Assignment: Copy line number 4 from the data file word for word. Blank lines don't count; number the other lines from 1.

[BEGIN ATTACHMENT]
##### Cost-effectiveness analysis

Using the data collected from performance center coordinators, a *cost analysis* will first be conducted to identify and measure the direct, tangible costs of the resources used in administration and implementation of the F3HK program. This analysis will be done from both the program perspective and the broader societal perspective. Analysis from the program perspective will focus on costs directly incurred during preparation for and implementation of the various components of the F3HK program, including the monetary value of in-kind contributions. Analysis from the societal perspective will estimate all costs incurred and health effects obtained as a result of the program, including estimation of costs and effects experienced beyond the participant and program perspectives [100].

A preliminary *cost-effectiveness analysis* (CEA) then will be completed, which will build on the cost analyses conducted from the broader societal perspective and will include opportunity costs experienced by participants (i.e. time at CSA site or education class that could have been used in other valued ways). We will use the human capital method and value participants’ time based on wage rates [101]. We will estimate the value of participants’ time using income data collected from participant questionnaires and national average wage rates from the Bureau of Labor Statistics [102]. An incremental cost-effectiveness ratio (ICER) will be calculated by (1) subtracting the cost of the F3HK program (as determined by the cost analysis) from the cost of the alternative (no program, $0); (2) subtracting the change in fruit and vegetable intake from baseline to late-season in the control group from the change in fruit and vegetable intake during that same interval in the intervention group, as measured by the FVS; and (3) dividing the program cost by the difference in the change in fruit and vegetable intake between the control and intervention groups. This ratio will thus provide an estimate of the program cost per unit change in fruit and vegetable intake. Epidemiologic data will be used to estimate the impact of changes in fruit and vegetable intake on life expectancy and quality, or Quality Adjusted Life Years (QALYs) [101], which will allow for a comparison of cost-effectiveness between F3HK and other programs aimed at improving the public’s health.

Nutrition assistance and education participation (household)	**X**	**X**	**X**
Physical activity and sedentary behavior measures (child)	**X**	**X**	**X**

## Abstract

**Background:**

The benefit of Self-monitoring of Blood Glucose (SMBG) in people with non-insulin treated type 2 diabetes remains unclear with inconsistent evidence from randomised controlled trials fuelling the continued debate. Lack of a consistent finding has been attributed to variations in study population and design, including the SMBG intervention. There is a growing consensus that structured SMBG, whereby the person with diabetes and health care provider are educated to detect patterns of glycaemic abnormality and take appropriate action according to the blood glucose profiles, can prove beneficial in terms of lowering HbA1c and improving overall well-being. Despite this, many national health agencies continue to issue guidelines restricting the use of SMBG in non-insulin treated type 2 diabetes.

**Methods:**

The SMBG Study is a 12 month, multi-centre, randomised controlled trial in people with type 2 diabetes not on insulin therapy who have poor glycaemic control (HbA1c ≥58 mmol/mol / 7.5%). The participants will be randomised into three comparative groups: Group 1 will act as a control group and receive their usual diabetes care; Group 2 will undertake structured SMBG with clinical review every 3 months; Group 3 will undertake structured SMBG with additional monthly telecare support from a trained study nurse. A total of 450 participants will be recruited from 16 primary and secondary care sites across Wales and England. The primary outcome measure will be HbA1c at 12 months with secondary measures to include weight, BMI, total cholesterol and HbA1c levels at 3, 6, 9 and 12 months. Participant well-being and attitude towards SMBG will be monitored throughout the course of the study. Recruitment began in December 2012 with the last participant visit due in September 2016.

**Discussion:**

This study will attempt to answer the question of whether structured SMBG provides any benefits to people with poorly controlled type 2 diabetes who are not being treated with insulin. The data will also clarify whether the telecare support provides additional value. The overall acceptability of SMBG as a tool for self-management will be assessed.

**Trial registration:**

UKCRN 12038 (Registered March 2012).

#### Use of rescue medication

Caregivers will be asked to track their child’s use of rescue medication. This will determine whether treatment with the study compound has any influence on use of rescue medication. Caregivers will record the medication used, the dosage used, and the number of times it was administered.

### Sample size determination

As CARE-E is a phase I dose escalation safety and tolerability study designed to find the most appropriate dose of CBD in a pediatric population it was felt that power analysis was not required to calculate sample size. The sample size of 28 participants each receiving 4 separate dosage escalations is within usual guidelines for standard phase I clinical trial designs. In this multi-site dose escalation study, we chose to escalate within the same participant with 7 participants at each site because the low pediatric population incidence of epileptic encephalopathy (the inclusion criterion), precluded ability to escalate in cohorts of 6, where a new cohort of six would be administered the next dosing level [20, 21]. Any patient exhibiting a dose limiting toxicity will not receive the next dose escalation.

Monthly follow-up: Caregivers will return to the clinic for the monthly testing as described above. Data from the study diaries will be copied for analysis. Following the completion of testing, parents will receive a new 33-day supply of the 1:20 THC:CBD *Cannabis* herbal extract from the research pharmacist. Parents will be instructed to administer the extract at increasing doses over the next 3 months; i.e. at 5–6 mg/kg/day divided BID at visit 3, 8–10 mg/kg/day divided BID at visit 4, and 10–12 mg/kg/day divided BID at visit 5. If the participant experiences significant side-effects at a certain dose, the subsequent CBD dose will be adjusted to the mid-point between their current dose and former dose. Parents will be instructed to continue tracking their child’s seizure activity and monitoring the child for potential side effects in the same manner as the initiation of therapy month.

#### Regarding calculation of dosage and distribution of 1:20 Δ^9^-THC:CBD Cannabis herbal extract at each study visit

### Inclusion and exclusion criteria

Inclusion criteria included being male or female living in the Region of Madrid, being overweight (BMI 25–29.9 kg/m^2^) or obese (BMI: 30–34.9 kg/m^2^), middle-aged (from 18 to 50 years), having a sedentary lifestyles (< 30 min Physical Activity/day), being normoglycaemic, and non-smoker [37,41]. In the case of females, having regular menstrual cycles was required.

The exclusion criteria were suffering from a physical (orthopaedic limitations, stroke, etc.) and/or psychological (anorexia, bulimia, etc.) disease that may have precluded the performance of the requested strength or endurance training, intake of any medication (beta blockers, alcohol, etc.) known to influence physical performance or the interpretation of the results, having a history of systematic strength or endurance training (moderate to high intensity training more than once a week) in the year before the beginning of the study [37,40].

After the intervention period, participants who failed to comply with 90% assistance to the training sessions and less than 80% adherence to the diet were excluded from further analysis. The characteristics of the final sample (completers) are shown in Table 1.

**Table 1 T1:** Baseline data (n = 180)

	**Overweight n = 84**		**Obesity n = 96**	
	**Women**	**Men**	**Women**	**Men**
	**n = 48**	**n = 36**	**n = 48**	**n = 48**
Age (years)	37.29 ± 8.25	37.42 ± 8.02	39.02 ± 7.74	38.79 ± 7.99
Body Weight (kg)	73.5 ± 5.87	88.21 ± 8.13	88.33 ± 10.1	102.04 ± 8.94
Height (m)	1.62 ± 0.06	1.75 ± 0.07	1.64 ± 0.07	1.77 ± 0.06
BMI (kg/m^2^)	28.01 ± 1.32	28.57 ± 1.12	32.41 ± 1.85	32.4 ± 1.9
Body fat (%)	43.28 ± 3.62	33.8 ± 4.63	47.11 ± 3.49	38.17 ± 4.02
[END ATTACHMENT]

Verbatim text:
Nutrition assistance and education participation (household)	**X**	**X**	**X**